Mutiny: 叛变; 反叛

'Of course I did. But to the point if you please, sir- Miss Ingram?'
'Well, I feigned courtship of Miss Ingram, because I wished to render you as madly in love with me as I was with you; and I knew jealousy would be the best ally I could call in for the furtherance of that end.'
Feign: 假装, 伪装

'Excellent! Now you are small- not one whit bigger than the end of my little finger. It was a burning shame and a scandalous disgrace to act in that way. Did you think nothing of Miss Ingram's feelings, sir?'
Scandalous: 令人反感的; 令人愤慨的

'Her feelings are concentrated in one- pride; and that needs humbling. Were you jealous, Jane?'
'Never mind, Mr. Rochester: it is in no way interesting to you to know that. Answer me truly once more. Do you think Miss Ingram will not suffer from your dishonest coquetry? Won't she feel forsaken and deserted?'
Coquetry: 轻浮的对待

'Impossible!- when I told you how she, on the contrary, deserted me: the idea of my insolvency cooled, or rather extinguished, her flame in a moment.'
'You have a curious, designing mind, Mr. Rochester. I am afraid your principles on some points are eccentric.'
Insolvency: 无力偿还,破产

'My principles were never trained, Jane: they may have grown a little awry for want of attention.'
'Once again, seriously; may I enjoy the great good that has been vouchsafed to me, without fearing that any one else is suffering the bitter pain I myself felt a while ago?'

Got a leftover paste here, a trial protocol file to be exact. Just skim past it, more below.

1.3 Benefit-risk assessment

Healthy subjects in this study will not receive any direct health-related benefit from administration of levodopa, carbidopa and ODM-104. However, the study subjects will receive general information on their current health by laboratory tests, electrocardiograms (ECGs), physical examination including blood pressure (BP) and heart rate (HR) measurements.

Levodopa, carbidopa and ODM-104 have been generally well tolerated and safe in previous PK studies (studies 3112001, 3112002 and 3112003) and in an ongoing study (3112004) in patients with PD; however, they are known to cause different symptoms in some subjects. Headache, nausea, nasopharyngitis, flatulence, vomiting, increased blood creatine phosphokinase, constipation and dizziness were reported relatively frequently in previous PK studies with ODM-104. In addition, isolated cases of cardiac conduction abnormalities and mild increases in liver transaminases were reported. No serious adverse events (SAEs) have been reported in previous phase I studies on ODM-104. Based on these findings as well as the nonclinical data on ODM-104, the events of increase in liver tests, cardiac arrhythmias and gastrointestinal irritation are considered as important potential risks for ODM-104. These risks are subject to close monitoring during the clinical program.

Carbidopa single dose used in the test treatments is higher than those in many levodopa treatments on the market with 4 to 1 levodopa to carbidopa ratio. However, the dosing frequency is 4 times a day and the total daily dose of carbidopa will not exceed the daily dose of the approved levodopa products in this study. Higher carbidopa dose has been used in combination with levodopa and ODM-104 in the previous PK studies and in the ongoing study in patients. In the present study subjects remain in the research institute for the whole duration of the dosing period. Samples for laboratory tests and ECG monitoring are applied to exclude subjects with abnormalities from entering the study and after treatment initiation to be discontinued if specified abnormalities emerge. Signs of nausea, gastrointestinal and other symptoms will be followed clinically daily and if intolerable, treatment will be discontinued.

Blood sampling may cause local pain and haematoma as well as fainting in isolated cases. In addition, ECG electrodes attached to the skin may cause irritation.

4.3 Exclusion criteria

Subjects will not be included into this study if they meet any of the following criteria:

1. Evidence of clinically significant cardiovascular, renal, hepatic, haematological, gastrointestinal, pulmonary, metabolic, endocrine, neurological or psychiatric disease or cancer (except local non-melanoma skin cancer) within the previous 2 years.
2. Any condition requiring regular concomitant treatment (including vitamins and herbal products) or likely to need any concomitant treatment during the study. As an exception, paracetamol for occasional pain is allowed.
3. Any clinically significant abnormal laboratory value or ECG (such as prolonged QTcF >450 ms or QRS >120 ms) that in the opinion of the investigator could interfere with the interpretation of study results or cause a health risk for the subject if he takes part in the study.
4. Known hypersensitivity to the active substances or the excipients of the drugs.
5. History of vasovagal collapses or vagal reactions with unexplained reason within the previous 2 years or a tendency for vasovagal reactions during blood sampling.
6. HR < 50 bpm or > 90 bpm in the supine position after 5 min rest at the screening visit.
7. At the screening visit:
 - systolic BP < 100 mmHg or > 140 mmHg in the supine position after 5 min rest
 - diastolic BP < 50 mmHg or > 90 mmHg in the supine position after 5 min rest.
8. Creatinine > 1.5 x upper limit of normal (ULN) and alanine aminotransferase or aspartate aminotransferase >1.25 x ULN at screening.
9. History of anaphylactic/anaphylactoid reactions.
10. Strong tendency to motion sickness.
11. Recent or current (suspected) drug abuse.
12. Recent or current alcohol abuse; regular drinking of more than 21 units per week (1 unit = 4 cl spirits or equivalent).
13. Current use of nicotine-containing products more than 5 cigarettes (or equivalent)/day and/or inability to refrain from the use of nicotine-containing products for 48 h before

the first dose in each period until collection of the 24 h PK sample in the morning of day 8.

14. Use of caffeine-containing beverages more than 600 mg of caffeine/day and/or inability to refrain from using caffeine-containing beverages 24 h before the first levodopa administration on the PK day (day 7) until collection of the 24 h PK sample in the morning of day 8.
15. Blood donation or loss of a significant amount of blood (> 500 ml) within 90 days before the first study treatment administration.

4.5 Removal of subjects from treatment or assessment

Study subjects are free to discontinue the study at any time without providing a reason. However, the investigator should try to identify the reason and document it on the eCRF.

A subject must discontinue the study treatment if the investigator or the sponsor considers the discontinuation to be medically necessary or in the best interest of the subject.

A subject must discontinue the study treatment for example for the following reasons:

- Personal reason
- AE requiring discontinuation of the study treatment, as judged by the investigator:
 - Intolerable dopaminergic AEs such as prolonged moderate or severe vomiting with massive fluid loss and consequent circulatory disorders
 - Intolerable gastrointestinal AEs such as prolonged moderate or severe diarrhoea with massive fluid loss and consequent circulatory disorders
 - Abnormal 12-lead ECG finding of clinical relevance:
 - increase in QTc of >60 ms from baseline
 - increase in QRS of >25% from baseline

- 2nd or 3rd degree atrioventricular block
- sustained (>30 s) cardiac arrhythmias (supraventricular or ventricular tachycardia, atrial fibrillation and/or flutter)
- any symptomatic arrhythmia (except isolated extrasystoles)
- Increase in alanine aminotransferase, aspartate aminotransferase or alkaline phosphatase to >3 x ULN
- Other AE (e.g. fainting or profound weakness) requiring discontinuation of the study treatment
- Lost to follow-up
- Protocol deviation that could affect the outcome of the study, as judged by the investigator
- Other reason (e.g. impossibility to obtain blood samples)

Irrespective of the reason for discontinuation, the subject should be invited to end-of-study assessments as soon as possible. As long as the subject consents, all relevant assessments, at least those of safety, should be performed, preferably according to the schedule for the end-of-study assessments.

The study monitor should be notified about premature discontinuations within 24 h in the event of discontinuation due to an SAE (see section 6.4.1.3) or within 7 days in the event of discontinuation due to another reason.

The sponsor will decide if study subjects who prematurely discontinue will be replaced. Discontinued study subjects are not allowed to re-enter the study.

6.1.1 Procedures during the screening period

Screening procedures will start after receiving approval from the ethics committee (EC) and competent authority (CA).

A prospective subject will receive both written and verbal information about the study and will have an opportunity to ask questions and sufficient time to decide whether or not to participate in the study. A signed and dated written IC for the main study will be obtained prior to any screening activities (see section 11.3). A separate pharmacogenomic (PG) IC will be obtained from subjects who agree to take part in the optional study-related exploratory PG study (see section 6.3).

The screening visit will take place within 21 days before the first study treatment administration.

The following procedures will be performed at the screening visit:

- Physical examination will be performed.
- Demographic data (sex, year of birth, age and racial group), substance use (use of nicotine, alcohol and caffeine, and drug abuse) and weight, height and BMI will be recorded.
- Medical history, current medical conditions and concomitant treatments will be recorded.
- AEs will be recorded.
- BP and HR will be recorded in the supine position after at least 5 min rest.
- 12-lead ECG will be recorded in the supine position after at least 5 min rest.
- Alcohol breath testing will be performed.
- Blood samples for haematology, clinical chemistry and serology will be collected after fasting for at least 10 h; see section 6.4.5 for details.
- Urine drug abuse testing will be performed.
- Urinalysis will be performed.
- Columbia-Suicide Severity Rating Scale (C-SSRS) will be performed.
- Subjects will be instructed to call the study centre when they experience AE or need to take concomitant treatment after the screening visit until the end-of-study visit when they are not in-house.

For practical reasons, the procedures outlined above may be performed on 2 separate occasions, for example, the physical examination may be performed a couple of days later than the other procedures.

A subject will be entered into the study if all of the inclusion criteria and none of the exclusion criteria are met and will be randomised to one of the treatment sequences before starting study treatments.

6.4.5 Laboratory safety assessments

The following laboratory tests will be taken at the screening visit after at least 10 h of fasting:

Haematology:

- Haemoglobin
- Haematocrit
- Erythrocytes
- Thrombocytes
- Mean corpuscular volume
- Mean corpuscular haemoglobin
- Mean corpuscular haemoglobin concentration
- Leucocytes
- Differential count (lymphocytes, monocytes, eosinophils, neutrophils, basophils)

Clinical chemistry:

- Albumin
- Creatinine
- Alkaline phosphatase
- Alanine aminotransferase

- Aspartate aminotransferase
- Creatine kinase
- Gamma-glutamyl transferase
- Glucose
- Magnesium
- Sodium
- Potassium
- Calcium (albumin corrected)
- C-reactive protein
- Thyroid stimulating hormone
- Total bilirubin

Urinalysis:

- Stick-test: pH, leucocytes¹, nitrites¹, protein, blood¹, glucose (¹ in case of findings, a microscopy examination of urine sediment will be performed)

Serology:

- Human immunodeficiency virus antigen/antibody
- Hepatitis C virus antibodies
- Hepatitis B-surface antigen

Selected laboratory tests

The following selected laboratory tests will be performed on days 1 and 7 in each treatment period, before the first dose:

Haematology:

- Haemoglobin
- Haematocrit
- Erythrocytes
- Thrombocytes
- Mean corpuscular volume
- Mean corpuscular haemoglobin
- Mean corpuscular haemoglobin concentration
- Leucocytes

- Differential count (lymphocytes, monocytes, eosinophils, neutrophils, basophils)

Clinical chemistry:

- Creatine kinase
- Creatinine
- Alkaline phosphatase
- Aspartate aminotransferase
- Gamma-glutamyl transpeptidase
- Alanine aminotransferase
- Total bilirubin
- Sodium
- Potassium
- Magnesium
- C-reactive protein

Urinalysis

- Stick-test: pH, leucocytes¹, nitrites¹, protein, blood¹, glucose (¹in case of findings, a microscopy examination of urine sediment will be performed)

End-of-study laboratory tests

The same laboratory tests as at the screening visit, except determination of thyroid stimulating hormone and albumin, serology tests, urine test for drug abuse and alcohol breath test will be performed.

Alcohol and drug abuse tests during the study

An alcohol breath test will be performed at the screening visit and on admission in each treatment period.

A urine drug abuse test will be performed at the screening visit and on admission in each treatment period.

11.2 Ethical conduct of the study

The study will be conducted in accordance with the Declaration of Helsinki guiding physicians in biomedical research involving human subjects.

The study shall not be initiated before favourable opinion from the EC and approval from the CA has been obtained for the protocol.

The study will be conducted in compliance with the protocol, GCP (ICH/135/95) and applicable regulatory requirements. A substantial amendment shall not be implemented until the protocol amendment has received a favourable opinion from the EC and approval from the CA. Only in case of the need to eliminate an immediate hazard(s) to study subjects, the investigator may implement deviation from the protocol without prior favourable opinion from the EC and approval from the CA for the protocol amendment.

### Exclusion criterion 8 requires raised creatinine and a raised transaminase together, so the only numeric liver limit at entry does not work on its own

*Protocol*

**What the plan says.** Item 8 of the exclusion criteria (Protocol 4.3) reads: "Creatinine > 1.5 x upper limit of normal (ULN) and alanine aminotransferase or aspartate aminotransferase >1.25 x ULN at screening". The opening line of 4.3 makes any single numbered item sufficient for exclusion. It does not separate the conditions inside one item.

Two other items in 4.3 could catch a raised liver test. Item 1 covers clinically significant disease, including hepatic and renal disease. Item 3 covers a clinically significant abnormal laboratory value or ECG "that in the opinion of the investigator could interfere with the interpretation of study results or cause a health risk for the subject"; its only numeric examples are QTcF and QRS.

Awry: 扭曲; 斜; 歪
Vouchsafe: 给予, 赐予

TOP

唉,过奖了,其实是很久没有学习啦。今天难得有空看看书的。

TOP

'Ask me something now, Janet- the least thing: I desire to be entreated-'
'Indeed I will sir; I have my petition all ready.'
Petition: 请愿书

'Speak! But if you look up and smile with that countenance, I shall swear concession before I know to what, and that will make a fool of me.'
'Not at all, sir; I ask only this: don't send for the jewels, and don't crown me with roses: you might as well put a border of gold lace round that plain pocket-handkerchief you have there.'
'I might as well "gild refined gold." I know it: your request is granted then- for the time. I will remand the order I despatched to my banker. But you have not yet asked for anything; you have prayed a gift to be withdrawn: try again.'
'Well, then, sir, have the goodness to gratify my curiosity, which is much piqued on one point.'
Pique: 激起(好奇心)

He looked disturbed. 'What? what?' he said hastily. 'Curiosity is a dangerous petition: it is well I have not taken a vow to accord every request-'
'But there can be no danger in complying with this, sir.'
'Utter it, Jane: but I wish that instead of a mere inquiry into, perhaps, a secret, it was a wish for half my estate.'
'Now, King Ahasuerus! What do I want with half your estate? Do you think I am a Jew-usurer, seeking good investment in land? I would much rather have all your confidence. You will not exclude me from your confidence if you admit me to your heart?'
Ahasuerus: 亚哈随鲁(基督教《圣经》中波斯国王,娶埃丝特为妻)
Usurer: 高利贷者, 高利盘剥者
Confidence: 知心话, 私房话

'You are welcome to all my confidence that is worth having, Jane; but for God's sake, don't desire a useless burden! Don't long for poison- don't turn out a downright Eve on my hands!'
Downright: 彻底的, 完全的
On sb.’s hands: 由某人负责

'Why not, sir? You have just been telling me how much you liked to be conquered, and how pleasant over-persuasion is to you. Don't you think I had better take advantage of the confession, and begin and coax and entreat- even cry and be sulky if necessary- for the sake of a mere essay of my power?'
Sulky: 愠怒的, 绷着脸的, 生闷气的; 不搭理人的

TOP

返回列表